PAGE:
What is a KPI?
-“If you can’t measure, you can’t manage”
Read this article for our definition of a KPI
Here’s a list of useful KPIs (Key Process Indicators) that can help you manage your bar or restaurant:
Employee Labor Percentage
Add up expenditures for all wages and salaries. Include bonuses, commissions, and similar compensation. Be sure to add in payroll taxes and the cost of employee benefits. Divide this by the sales.
Cost of goods sold % (COG or food cost %)
One of the most widely used KPI in the food and beverage industry
Formula: COGS%=(Beginning Inventory+P−Ending Inventory)/sales
P=Purchases during the period
Note: Don’t forget to include the following costs in your calculations:
- Discounts and promotions
Percentage of kitchen wages on sales
Same as Employee Labor Percentage but for the kitchen staff
Total on-hand value
Keep this as low as you can to maximize cash flow. Use in conjunction with the Safety Stock to avoid shortages.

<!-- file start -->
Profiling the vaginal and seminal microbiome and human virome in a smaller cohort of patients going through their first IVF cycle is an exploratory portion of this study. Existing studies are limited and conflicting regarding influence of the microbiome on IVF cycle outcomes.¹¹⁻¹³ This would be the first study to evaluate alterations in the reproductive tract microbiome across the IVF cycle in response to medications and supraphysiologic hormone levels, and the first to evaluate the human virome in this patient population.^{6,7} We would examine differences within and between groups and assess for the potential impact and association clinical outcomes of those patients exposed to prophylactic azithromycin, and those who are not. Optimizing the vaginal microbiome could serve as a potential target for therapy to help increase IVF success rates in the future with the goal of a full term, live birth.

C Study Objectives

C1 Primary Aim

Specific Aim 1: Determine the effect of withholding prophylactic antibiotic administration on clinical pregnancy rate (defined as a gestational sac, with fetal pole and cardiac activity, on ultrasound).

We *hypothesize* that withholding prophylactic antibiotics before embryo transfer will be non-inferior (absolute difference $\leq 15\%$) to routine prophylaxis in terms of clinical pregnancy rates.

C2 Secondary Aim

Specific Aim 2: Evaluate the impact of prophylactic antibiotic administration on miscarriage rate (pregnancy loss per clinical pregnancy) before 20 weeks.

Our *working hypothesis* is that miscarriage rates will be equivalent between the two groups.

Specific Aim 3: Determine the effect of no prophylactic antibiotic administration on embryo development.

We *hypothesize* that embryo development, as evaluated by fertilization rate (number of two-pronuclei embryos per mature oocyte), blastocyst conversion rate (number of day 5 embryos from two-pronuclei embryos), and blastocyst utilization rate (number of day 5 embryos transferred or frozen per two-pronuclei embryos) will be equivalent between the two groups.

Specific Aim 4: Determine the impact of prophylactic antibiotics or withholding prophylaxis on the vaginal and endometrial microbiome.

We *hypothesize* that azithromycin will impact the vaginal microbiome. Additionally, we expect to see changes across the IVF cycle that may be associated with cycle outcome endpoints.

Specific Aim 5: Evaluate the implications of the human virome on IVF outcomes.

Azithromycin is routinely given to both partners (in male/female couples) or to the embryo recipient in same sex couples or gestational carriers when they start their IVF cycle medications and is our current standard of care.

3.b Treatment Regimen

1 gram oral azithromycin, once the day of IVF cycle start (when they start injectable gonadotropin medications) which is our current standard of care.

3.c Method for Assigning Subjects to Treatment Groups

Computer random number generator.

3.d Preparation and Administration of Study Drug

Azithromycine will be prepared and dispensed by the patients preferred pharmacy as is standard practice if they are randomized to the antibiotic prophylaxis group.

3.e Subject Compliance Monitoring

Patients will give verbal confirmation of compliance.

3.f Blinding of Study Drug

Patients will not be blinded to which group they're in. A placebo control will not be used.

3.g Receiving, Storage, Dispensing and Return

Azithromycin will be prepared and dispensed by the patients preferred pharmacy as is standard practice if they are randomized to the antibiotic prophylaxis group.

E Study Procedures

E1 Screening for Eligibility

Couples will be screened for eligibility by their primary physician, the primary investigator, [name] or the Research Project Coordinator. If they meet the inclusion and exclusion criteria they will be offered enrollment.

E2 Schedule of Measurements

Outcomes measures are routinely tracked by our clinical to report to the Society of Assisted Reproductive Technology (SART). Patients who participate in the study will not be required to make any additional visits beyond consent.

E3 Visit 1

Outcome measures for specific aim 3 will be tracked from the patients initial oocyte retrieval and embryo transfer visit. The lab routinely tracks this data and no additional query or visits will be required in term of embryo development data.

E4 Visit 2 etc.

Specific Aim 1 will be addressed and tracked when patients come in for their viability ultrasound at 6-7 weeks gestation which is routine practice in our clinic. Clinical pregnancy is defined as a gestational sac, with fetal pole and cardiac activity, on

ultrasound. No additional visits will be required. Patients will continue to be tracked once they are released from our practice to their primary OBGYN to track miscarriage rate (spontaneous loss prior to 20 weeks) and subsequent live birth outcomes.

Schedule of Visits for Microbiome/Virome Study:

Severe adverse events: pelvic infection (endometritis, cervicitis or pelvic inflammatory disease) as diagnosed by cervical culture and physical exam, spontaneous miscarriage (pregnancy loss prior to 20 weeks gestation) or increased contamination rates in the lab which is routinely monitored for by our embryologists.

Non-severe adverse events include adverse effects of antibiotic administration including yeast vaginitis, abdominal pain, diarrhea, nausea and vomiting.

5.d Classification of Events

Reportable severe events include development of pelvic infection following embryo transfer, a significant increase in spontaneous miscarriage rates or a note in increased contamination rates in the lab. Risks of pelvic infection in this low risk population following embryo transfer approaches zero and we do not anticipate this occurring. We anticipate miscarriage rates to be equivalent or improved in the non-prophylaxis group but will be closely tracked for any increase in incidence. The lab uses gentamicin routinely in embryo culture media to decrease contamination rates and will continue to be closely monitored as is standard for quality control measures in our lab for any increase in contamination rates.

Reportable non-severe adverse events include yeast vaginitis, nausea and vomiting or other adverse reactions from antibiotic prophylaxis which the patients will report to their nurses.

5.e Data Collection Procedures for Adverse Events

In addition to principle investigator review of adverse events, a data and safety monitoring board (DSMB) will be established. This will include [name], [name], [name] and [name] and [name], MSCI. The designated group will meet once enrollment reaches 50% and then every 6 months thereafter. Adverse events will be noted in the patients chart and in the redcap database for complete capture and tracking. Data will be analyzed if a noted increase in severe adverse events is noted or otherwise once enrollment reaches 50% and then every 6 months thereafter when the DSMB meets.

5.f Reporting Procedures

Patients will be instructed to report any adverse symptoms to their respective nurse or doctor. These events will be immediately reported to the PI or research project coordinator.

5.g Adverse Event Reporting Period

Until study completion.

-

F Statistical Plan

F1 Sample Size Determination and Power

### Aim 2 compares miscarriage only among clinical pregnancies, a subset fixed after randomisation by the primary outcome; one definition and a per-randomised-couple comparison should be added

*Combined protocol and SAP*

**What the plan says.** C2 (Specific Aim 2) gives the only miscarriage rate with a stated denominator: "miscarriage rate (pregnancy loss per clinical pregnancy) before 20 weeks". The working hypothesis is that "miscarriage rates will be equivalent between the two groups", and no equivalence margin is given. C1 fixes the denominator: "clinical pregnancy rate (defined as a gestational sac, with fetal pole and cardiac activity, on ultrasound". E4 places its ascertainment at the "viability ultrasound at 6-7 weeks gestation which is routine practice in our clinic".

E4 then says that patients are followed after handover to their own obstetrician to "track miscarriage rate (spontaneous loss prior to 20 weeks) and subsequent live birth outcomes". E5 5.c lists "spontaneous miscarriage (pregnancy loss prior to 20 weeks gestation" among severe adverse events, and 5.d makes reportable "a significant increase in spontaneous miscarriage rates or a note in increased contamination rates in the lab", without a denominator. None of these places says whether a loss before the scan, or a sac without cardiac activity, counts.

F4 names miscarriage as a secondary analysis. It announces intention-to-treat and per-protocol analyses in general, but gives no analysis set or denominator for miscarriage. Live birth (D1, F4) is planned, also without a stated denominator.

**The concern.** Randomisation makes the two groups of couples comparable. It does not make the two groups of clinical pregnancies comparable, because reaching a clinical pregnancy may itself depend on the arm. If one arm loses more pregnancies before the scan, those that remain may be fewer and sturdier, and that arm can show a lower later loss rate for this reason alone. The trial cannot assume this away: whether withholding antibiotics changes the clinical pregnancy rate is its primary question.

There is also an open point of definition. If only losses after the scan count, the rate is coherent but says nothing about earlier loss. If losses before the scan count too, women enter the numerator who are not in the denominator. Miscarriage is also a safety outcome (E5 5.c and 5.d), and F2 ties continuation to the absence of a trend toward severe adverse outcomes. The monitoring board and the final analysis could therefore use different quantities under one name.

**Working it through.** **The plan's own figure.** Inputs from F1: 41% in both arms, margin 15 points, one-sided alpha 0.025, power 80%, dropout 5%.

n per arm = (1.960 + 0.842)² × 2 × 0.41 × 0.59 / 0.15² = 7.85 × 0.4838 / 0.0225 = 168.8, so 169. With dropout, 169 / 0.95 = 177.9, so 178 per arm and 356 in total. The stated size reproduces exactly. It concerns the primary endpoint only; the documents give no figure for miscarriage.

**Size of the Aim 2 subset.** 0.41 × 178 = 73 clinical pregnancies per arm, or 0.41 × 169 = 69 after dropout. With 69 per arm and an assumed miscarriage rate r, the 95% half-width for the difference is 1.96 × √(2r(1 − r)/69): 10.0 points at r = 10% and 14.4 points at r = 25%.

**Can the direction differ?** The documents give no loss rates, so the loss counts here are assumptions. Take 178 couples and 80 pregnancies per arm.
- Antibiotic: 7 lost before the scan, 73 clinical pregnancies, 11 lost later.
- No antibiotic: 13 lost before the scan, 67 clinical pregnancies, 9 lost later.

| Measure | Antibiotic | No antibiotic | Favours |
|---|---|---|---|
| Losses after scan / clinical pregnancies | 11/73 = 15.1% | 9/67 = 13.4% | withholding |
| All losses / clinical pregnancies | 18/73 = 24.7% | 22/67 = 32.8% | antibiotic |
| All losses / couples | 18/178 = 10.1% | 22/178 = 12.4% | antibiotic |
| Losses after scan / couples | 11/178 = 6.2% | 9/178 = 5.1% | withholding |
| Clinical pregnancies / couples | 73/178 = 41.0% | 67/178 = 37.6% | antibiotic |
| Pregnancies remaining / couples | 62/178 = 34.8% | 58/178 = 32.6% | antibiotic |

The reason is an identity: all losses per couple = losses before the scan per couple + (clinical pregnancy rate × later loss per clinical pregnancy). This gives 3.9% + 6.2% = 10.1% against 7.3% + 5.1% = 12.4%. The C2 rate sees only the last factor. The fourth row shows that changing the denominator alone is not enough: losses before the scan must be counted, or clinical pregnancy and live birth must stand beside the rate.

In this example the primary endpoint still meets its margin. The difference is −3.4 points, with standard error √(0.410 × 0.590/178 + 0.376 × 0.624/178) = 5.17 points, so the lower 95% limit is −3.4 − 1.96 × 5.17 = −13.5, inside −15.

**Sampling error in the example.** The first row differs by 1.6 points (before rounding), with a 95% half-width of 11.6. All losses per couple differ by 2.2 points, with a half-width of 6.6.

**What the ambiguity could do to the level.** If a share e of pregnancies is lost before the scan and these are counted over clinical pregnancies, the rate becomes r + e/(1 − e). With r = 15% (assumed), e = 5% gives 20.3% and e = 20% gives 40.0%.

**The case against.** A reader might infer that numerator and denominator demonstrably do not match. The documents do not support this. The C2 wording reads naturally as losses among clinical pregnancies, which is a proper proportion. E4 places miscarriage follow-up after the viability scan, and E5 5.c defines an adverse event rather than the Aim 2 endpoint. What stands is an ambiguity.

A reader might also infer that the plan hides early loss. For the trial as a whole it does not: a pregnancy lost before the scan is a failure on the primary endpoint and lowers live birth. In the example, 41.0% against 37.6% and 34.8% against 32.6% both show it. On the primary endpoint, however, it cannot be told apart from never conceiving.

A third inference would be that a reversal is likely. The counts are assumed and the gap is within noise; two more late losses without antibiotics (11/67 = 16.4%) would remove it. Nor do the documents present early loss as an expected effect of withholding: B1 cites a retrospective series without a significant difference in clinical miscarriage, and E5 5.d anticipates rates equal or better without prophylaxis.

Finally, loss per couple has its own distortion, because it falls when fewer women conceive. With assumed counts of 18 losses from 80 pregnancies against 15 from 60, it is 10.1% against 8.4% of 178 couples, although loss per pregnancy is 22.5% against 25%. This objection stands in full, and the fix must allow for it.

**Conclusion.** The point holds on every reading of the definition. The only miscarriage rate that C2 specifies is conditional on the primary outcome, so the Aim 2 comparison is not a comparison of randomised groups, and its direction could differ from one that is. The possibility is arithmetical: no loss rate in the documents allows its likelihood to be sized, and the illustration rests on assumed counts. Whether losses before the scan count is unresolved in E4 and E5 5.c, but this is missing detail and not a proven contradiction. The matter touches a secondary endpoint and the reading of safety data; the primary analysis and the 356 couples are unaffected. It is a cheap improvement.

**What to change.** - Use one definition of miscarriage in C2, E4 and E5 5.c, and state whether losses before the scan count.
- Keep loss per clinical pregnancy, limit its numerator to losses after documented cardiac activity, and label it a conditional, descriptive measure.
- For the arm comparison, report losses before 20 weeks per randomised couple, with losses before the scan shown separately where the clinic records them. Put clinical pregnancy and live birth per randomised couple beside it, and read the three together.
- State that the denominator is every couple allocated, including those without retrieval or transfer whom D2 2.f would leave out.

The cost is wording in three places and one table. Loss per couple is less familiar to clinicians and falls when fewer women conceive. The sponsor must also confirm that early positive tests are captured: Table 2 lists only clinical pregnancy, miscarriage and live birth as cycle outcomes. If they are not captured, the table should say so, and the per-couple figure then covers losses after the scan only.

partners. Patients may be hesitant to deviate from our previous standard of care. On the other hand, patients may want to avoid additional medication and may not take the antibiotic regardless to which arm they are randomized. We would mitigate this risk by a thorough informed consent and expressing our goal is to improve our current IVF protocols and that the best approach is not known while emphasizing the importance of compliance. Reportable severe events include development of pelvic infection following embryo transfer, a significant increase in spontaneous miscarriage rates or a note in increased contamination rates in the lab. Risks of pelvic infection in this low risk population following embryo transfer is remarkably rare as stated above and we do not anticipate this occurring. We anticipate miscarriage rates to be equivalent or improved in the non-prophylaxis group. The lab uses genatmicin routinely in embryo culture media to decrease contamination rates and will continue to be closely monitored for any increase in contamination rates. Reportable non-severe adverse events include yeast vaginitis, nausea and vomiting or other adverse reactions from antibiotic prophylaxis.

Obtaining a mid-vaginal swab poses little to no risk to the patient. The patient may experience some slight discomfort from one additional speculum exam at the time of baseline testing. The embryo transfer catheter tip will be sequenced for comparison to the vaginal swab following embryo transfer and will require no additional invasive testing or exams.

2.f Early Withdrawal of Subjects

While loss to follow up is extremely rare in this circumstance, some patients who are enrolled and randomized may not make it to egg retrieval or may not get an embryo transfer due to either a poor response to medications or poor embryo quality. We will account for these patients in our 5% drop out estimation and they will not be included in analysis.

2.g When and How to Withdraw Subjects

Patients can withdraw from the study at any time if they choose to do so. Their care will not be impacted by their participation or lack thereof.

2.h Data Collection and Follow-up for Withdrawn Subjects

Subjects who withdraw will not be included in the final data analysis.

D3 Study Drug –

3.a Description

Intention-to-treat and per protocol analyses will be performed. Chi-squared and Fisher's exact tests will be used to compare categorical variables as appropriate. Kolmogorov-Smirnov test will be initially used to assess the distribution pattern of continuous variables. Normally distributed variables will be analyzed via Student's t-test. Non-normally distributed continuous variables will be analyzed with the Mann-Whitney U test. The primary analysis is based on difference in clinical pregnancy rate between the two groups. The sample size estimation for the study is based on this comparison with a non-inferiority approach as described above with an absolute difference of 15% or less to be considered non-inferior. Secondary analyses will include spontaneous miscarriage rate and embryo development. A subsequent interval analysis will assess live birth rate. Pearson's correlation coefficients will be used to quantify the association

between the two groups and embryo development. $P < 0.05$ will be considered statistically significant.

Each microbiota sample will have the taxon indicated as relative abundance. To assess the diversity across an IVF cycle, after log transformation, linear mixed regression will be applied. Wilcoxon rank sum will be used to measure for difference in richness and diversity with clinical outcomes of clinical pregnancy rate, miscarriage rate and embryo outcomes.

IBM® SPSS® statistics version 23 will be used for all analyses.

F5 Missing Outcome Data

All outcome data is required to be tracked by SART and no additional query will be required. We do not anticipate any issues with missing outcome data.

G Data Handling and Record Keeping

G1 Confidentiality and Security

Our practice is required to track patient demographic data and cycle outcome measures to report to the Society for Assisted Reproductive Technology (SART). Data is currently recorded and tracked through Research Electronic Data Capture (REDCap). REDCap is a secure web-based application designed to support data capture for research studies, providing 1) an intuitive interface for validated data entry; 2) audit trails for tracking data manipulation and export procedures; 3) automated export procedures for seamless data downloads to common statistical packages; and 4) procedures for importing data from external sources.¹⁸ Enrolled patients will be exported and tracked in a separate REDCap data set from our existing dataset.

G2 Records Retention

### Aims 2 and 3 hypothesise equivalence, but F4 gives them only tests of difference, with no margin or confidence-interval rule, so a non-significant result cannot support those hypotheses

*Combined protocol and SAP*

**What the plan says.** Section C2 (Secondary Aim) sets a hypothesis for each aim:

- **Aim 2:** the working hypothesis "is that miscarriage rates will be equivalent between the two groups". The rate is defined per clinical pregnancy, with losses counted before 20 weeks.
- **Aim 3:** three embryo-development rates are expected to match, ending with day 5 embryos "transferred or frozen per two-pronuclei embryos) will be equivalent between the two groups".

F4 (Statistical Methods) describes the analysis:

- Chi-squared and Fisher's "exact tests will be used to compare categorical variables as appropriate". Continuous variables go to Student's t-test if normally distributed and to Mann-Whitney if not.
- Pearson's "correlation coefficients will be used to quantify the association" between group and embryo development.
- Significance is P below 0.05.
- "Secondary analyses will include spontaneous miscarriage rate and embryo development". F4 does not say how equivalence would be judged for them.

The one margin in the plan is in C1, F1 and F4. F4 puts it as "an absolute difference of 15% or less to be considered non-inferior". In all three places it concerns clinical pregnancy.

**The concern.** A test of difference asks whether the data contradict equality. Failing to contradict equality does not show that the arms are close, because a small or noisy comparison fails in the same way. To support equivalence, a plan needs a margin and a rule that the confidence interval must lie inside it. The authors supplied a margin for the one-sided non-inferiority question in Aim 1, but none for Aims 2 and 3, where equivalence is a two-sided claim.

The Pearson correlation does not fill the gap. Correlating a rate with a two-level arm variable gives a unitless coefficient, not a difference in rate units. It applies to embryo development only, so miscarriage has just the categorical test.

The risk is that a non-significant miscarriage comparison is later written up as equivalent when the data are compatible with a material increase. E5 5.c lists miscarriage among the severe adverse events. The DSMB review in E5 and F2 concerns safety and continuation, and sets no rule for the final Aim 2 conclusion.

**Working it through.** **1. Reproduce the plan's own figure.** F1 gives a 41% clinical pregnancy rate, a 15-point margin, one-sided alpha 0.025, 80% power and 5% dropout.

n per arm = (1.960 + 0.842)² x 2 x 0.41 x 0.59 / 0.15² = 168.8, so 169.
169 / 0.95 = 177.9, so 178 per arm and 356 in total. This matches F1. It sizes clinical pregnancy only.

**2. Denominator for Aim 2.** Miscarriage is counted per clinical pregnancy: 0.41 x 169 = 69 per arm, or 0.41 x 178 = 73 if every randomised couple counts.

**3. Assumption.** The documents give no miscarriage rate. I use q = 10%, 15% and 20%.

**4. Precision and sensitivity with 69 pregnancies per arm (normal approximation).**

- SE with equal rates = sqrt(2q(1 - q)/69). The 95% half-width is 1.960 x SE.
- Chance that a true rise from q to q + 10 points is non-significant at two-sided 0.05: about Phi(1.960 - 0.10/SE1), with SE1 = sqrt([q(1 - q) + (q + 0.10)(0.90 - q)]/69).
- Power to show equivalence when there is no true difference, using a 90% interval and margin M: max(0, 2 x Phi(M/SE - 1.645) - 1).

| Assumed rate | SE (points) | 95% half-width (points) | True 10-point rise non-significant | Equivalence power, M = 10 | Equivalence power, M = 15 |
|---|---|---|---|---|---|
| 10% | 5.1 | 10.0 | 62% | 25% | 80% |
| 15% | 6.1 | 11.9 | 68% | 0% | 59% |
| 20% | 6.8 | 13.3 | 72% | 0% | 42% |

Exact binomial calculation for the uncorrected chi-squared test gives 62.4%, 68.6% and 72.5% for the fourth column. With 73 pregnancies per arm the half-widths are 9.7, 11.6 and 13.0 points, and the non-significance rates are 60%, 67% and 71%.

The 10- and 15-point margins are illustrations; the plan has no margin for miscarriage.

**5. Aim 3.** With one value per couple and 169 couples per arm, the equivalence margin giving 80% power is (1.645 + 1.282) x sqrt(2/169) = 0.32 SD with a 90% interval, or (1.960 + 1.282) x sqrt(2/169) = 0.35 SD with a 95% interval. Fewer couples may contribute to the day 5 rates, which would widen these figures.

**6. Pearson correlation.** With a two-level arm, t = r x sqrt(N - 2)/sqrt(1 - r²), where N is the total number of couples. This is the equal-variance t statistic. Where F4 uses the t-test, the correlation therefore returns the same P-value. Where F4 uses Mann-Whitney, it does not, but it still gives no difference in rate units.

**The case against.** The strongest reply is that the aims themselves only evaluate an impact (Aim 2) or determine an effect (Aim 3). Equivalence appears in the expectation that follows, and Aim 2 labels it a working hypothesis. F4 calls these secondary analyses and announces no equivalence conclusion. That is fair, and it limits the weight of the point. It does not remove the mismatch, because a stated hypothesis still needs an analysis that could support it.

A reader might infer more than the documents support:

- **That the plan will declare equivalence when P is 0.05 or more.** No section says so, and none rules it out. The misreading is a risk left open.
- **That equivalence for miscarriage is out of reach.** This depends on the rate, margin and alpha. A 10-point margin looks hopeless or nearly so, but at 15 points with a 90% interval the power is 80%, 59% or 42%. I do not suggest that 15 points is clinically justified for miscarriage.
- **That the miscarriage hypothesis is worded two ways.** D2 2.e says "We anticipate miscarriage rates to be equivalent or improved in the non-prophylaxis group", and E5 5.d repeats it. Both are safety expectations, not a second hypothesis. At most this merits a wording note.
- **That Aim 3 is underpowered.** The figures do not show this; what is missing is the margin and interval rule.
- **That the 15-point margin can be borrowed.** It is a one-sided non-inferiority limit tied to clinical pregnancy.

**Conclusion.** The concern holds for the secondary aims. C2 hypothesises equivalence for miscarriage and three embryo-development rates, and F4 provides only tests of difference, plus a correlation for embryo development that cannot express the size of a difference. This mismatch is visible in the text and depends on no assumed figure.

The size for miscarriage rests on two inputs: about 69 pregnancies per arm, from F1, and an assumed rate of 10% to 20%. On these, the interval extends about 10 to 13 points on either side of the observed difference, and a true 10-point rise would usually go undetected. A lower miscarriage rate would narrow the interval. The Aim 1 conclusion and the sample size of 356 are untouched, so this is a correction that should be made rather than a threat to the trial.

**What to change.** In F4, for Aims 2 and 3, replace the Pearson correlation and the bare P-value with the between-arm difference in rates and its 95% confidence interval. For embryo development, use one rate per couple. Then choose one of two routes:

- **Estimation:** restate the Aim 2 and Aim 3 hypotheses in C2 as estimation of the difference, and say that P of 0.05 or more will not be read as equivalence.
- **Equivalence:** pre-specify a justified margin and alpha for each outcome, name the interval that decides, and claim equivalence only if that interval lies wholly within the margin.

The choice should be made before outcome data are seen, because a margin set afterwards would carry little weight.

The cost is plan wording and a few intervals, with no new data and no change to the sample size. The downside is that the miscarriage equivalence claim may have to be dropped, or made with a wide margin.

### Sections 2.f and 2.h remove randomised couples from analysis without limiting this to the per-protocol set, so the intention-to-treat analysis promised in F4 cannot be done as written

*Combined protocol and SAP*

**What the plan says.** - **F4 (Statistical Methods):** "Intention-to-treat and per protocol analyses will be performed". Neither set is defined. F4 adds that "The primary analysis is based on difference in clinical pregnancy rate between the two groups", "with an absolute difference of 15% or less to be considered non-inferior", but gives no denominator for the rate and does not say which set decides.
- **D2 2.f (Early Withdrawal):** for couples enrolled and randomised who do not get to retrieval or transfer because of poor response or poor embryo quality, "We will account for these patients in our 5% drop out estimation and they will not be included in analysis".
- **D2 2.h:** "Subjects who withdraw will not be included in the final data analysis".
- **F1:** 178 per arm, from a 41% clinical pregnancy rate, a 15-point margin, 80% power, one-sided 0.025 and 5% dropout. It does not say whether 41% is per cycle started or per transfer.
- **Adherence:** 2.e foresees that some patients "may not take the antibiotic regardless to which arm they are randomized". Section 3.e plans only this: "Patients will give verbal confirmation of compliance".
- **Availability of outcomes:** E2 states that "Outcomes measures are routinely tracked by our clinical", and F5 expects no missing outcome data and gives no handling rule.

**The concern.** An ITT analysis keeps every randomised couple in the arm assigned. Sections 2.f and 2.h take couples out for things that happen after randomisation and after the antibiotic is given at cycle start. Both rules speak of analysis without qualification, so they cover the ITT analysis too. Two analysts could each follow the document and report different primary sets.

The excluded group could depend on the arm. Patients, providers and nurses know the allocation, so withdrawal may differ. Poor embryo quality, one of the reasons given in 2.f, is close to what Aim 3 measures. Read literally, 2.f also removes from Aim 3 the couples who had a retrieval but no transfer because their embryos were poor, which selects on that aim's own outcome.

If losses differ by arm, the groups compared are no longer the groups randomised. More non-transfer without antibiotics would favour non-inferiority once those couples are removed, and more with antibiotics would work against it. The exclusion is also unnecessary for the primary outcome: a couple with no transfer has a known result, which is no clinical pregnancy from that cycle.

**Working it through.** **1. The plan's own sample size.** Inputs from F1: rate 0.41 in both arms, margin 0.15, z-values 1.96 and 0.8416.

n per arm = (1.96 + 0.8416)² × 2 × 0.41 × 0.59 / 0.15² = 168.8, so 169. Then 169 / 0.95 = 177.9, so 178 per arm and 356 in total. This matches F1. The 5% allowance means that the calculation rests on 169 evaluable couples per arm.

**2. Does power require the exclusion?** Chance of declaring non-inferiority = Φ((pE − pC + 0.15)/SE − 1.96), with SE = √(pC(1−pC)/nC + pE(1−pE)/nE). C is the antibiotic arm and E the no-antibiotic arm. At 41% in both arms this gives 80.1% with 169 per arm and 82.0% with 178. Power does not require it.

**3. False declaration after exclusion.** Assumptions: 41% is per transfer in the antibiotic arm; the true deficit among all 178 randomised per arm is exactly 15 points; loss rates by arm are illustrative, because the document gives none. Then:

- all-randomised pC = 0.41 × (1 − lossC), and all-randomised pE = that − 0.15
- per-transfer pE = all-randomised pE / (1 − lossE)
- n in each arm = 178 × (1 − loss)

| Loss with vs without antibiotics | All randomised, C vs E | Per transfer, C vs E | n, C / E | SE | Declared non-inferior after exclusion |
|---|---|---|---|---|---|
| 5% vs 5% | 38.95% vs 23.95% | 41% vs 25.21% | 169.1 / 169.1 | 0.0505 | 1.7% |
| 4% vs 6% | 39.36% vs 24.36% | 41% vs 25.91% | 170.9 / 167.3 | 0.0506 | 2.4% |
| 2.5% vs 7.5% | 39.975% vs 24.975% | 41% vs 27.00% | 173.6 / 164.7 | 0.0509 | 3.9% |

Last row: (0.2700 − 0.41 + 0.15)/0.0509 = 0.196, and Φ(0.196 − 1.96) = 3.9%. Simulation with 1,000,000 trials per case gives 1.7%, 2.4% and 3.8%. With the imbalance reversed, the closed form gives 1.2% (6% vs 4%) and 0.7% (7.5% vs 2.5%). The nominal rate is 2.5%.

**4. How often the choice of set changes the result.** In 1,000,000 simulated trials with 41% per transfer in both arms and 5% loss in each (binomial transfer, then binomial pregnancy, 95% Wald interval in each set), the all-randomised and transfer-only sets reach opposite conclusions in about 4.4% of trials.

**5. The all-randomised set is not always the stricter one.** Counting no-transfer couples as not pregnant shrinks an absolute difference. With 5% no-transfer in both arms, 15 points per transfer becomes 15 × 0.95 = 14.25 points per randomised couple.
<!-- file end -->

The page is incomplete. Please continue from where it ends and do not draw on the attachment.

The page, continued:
Top selling products
Compare top sellers with their COG to address products that have the most impact on your profits first.
Sales by employee
Challenge your staff or simply congratulate top performers.
Inventory turnover is a ratio showing how many times a company has sold and replaced inventory during a given period.
Turnover by product
Product turnover shows your business’s ability to quickly recover expenses by selling items already in stock.
Holding costs are those associated with storing inventory that remains unsold like storage costs and interests.
Variance refers to how much an actual expense deviates from the budgeted or forecast amount. Specifically for a bar or restaurant, we measure the difference between the POS sales reports versus the actual consumption of goods measured with an inventory. If the variation between the two results is too high, you must take action to maintain profitability.
KPI’s are essential tools for a restaurant manager. They help you focus on measurable data, find which issues to tackle first and set achievable goals.